A preliminary estimate from Oil Change International found that the deal could shift around $15 billion in fossil fuel finance to clean energy. That might look modest compared to what has been channeled into fossil fuels, said Pastukhova of E3G.
“But this is a start – and a much-needed start.”
Today’s announcement expands on an Obama-era policy to end public international coal financing. At the time, there was no global consensus that coal had to go, Guay said.
“Fast forward to today and every other announcement in Glasgow feels like it’s about retiring coal, phasing out coal, moving beyond coal,” he added. “When you think about it with that lens, I think this is an important start to the process that will lead to the world moving beyond oil and gas.”
The U.S. has made gradual moves to end financing for fossil fuel development outside its borders. In August, the Treasury Department issued guidance for multilateral development banks that was aimed at squeezing off fossil fuel financing except in certain circumstances (Climatewire, Aug. 17).
At the same time, the Biden administration has come under scrutiny in Glasgow for not having passed the landmark climate legislation it has been touting. Guay said joining today’s agreement may have been seen as one of the few place where the U.S. could unilaterally act without the support of lawmakers like Sen. Joe Manchin (D-W.Va.), who has slowed Biden’s legislative agenda in Congress.
It may not be without geopolitical implications, said Pastukhova, from E3G. A lot of U.S. government financing for oil and gas goes to middle-income countries in Eastern Europe, as a way to reduce Russian gas imports, she said.
The announcement comes as Denmark and Costa Rica launch the Beyond Oil and Gas Alliance, and as more countries and financial institutions sign up to an alliance to phase out coal globally.
A separate initiative launched by the U.K. this morning commits members to end all investment — domestic and international — in new coal power.
The Global Coal to Clean Power Transition covers a coalition of 190 countries and organizations, including 23 nations that committed today to phase out coal power. Indonesia, the world’s largest coal exporter, and Poland, the E.U.’s major coal-powered economy, were among them.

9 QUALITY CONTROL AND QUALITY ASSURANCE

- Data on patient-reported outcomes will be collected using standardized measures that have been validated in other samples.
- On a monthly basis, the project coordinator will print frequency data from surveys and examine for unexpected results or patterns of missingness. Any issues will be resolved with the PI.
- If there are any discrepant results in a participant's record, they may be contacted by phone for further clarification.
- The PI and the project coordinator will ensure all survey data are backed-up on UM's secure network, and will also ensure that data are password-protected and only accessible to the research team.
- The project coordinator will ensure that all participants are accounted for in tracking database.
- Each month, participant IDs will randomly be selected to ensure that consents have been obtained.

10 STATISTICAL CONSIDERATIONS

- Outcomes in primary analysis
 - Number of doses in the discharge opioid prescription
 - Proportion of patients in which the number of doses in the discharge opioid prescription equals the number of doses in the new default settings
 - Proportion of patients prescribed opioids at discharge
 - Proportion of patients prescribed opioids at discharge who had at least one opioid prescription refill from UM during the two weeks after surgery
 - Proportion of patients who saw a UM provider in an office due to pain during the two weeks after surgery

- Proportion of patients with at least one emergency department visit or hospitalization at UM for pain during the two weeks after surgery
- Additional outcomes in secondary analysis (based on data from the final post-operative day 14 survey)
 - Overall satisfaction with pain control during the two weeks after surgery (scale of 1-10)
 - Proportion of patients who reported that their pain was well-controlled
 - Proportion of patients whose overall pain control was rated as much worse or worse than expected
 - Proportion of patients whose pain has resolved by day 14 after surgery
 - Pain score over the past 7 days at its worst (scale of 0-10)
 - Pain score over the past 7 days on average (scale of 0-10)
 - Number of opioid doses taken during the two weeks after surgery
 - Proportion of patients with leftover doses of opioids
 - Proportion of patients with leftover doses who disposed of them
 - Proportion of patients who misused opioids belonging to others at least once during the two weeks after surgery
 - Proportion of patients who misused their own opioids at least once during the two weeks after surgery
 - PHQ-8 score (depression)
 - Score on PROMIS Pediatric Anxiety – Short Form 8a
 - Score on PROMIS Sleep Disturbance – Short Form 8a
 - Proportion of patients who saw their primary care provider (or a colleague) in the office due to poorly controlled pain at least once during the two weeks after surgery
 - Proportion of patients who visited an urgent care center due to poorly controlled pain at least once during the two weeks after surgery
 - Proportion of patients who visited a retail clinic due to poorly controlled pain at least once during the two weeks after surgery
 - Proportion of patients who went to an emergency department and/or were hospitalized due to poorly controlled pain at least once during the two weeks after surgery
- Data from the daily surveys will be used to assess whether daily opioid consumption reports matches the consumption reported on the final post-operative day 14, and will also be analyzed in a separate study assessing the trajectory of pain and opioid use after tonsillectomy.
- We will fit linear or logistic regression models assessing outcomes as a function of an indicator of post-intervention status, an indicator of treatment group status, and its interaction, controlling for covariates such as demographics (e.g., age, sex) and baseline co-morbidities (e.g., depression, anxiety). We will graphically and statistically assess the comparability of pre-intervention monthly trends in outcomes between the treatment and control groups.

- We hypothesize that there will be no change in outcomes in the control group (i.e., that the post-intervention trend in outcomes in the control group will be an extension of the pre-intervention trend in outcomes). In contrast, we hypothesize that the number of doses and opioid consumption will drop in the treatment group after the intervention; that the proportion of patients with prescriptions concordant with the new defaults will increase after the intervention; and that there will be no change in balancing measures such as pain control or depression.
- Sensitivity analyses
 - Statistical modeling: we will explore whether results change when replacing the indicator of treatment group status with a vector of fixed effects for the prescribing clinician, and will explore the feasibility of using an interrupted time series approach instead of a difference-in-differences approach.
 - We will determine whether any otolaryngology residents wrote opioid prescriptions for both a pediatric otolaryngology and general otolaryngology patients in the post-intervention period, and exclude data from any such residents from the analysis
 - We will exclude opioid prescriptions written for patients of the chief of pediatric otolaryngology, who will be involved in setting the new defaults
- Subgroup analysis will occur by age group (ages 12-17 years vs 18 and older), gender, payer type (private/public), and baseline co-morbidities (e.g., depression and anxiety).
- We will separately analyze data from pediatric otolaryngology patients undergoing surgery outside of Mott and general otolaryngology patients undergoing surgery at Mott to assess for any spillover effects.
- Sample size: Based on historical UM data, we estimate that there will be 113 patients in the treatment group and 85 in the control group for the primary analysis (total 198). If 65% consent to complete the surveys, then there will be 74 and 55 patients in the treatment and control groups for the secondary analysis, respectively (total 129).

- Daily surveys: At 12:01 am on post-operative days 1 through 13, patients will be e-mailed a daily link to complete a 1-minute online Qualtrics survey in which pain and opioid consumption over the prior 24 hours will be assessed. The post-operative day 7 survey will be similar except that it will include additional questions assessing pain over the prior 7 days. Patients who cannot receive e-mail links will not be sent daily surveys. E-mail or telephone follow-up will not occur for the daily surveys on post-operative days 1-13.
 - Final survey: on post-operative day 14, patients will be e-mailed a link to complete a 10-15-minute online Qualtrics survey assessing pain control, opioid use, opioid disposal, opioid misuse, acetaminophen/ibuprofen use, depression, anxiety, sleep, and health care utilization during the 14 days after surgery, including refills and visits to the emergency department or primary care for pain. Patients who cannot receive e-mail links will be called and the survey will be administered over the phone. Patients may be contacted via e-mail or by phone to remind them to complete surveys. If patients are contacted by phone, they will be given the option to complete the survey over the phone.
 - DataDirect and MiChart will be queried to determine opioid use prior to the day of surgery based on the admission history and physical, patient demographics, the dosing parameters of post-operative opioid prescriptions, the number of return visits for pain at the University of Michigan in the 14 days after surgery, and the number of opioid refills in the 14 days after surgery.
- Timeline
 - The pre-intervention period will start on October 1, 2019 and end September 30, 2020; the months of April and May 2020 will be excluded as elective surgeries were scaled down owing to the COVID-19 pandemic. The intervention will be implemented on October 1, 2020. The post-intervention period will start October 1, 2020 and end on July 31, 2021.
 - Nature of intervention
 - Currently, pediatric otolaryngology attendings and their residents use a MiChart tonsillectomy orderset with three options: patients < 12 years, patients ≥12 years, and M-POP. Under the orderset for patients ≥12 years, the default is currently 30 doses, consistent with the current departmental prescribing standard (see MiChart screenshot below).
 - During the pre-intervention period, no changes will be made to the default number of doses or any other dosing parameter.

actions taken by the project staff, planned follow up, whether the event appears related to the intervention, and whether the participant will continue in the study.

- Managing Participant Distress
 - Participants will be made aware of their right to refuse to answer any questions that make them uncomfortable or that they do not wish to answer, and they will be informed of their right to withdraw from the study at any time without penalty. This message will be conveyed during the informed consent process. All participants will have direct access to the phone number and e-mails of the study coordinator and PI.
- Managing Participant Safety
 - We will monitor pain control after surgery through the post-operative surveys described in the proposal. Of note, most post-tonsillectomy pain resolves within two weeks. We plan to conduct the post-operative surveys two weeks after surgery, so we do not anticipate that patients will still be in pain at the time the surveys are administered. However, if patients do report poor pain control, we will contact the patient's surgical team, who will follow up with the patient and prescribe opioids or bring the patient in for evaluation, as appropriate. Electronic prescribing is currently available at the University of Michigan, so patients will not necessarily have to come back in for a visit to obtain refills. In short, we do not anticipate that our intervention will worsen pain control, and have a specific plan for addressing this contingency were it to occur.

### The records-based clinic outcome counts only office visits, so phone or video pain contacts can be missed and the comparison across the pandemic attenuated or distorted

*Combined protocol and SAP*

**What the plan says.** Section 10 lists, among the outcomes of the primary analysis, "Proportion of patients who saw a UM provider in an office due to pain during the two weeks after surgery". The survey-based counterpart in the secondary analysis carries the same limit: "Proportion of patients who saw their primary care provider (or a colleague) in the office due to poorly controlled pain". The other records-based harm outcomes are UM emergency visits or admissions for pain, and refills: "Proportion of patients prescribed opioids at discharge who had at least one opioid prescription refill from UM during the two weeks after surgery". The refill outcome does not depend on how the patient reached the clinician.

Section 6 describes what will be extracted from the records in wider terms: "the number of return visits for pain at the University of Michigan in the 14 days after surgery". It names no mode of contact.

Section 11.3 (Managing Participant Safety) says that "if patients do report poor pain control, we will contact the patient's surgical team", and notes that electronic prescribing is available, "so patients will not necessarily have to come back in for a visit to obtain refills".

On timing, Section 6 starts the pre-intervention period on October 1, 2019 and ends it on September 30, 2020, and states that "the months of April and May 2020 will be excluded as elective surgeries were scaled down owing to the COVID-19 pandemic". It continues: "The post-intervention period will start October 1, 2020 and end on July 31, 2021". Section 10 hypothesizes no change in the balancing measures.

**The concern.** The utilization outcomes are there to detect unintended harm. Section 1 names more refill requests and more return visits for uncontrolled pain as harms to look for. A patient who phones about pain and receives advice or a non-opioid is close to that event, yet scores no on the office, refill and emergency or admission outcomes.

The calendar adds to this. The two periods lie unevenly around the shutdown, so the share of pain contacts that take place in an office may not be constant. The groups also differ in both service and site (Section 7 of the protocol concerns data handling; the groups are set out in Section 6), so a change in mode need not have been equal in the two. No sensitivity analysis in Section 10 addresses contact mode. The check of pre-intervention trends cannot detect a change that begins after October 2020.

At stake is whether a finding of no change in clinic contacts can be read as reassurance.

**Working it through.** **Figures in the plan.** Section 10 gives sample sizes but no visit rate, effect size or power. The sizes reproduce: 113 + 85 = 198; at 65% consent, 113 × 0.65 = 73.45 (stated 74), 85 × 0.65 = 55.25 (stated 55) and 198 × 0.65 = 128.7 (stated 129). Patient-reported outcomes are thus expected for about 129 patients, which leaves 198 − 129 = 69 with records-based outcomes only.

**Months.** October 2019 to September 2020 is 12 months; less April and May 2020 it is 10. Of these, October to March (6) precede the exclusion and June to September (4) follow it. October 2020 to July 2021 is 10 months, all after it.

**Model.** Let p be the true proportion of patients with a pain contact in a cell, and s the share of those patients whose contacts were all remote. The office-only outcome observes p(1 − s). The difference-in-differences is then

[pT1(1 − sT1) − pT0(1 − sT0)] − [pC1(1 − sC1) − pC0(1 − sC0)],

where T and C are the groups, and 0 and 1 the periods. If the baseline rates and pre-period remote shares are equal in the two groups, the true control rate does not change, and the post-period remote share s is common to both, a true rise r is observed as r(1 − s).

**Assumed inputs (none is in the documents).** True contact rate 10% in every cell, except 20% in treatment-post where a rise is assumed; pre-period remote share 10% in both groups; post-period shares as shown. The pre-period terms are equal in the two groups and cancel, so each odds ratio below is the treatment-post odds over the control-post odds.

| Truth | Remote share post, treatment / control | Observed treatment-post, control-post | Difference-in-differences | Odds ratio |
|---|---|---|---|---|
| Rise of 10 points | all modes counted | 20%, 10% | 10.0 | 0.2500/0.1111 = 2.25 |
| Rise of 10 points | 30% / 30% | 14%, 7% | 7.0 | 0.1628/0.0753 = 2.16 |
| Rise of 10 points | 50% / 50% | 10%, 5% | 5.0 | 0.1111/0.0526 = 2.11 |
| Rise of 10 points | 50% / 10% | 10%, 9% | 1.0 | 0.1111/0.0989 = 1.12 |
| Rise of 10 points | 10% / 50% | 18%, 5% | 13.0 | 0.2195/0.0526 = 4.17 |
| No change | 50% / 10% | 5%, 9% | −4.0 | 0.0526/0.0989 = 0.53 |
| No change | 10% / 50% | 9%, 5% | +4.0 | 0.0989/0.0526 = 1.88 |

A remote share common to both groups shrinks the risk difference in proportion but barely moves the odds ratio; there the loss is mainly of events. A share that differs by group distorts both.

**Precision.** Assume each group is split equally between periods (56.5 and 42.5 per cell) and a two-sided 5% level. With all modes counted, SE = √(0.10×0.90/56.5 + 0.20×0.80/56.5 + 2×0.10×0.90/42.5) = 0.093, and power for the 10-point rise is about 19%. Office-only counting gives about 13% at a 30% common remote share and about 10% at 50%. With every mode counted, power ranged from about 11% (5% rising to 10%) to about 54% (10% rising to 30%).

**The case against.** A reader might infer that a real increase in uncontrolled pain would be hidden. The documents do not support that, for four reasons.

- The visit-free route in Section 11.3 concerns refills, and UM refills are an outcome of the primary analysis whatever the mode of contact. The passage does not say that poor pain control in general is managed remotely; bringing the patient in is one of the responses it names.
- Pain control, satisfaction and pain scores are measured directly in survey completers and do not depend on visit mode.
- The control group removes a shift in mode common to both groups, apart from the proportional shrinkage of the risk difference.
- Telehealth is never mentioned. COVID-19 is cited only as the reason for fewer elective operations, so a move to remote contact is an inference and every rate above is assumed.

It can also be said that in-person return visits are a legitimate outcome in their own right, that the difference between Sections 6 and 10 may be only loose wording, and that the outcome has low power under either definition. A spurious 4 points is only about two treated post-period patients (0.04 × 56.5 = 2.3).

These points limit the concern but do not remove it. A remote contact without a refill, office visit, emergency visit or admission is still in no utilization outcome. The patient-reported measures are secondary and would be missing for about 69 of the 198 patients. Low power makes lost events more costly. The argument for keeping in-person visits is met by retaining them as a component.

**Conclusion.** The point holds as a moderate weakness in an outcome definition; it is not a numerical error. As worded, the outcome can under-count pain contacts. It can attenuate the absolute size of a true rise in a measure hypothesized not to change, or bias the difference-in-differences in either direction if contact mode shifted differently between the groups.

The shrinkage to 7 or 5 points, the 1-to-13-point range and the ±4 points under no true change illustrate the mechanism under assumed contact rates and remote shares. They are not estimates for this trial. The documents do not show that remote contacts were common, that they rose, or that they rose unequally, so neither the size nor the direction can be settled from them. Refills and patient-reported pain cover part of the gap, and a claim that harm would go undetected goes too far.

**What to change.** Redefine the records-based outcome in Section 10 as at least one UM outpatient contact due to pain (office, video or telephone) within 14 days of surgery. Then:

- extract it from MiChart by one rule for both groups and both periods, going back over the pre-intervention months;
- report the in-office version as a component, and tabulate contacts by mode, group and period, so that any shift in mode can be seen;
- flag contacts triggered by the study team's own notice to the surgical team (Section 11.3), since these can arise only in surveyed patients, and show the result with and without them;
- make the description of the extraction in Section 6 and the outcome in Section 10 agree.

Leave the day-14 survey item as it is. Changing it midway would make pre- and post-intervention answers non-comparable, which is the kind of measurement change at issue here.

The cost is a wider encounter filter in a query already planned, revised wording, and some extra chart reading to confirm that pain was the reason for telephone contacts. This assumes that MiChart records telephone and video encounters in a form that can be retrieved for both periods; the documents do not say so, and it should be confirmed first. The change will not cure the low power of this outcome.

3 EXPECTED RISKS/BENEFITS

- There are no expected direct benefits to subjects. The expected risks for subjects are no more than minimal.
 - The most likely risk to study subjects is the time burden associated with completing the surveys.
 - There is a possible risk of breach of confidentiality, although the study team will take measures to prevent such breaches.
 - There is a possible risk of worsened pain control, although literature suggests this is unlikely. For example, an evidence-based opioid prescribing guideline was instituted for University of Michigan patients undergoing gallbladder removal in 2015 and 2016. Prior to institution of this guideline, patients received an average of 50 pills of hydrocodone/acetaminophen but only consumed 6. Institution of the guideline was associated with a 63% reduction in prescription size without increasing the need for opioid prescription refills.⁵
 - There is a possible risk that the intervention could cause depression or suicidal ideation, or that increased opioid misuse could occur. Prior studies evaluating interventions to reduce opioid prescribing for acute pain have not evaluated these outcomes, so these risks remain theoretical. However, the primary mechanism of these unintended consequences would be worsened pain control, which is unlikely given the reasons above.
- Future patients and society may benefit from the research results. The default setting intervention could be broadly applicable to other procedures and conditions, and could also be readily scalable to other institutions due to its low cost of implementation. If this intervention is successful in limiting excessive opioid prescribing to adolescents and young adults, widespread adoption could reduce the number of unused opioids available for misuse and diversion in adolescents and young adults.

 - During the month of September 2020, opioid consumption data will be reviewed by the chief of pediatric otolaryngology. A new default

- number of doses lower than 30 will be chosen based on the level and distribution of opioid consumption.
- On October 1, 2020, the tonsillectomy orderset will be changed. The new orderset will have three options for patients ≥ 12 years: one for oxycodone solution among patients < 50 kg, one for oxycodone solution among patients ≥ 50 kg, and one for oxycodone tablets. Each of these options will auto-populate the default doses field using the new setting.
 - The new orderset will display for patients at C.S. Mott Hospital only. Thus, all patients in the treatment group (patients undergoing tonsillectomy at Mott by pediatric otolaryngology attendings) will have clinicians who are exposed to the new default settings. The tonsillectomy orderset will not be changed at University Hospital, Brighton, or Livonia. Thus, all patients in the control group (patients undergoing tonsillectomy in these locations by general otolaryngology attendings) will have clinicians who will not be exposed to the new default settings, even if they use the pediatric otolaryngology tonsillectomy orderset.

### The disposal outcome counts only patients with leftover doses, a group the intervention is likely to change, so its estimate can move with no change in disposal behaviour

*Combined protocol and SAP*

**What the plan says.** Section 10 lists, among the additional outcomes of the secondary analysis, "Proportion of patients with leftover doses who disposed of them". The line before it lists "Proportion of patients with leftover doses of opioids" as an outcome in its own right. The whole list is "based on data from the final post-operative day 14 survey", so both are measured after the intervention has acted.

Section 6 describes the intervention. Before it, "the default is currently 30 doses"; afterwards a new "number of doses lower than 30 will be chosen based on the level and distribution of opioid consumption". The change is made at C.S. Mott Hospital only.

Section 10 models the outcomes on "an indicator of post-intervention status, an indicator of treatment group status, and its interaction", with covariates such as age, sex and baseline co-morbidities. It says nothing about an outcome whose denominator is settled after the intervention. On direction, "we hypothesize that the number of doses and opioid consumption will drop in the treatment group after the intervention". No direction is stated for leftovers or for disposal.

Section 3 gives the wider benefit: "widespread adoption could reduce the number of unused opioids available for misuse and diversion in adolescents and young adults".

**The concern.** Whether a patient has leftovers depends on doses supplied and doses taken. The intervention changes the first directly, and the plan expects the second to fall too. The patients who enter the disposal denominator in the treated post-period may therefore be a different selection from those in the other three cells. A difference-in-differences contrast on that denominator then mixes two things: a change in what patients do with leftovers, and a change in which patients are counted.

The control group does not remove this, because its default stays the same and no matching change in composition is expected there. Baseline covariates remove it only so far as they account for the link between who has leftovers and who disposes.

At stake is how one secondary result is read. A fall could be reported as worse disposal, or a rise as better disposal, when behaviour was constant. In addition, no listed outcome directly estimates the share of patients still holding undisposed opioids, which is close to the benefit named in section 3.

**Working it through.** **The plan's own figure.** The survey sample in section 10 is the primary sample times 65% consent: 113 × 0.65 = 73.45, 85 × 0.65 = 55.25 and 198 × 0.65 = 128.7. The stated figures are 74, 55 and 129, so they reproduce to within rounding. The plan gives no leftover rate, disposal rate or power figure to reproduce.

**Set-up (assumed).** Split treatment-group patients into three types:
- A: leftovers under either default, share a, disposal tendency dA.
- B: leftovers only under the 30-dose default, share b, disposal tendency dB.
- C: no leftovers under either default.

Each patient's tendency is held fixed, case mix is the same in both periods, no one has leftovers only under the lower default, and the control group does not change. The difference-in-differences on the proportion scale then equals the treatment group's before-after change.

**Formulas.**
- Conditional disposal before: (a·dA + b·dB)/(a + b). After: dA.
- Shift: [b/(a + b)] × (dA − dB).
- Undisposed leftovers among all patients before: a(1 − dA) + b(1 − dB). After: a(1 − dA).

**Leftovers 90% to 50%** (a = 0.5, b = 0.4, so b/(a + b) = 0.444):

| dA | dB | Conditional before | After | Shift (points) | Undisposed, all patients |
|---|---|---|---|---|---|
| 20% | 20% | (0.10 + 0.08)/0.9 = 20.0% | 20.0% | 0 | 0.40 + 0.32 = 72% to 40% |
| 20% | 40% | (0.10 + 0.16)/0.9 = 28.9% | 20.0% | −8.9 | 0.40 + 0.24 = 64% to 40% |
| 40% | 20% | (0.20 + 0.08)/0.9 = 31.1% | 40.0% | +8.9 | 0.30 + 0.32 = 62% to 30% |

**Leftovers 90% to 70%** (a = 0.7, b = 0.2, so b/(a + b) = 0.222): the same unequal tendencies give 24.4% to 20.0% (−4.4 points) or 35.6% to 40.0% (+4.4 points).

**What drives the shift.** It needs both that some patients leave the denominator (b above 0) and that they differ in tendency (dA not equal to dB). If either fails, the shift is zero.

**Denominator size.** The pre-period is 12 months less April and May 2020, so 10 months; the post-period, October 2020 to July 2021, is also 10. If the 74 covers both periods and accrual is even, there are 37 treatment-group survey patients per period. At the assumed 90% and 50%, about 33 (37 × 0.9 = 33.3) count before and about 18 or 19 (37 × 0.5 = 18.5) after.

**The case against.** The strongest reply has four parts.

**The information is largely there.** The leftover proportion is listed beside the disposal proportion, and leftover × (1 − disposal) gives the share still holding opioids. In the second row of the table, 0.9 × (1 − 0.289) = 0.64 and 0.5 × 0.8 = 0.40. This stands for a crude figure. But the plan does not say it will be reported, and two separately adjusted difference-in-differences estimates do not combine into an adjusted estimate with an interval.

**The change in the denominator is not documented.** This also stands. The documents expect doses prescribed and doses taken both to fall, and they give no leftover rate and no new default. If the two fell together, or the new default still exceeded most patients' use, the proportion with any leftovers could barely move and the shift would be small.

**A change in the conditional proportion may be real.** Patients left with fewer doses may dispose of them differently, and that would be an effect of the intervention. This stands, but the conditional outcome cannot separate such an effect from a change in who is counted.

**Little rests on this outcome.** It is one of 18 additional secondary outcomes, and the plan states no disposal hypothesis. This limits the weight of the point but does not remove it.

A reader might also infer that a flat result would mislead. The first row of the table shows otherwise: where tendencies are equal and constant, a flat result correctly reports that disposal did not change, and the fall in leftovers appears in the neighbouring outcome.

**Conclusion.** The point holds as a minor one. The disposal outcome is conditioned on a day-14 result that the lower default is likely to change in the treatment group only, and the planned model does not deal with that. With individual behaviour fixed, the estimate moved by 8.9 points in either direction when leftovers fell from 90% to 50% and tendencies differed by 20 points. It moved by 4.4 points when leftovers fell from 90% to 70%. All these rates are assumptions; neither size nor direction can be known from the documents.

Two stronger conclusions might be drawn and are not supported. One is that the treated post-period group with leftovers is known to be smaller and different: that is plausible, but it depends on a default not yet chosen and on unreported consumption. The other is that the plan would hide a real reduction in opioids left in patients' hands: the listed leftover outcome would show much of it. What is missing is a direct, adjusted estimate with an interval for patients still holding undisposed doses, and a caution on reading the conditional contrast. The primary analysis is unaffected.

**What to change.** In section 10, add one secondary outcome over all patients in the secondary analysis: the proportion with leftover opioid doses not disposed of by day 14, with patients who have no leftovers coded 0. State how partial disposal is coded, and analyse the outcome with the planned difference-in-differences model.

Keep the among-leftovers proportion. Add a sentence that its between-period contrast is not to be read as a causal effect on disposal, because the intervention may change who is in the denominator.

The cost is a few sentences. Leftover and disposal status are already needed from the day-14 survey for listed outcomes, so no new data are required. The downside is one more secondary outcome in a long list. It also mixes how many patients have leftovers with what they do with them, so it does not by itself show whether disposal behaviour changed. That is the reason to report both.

“This announcement moves the goal posts of ambition from ‘no new coal’ to ‘phasing out coal’ altogether,” said Dave Jones, an analyst at climate and energy think tank Ember, in a statement.
Ending fossil fuel subsidies is seen as another move that could help contain global warming. But that’s trickier. Despite pledges to move toward net zero by midcentury, G-20 countries have continued to subsidize fossil fuel production and consumption.
A report by BloombergNEF found that G-20 nations provided nearly $600 billion in fossil fuel subsidies and other financial support in 2020. The countries also allocated more than $100 billion in stimulus funding to oil, gas and coal projects.
In the past, when governments adjusted gasoline prices or lowered electricity subsidies, “that’s when you’re most likely to have people showing up in the streets in yellow vests,” said Ethan Zindler, head of the Americas at BloombergNEF. “Because they so obviously affect consumers’ pocketbooks, they’re often the most difficult to scale back.”
In addition to phasing out support for fossil fuels, countries will also need to put a price on carbon emissions and disclose their climate risks, the report said.
Reprinted from E&E News with permission from POLITICO, LLC. Copyright 2021.E&E News provides essential news for energy and environment professionals.
Source by www.scientificamerican.com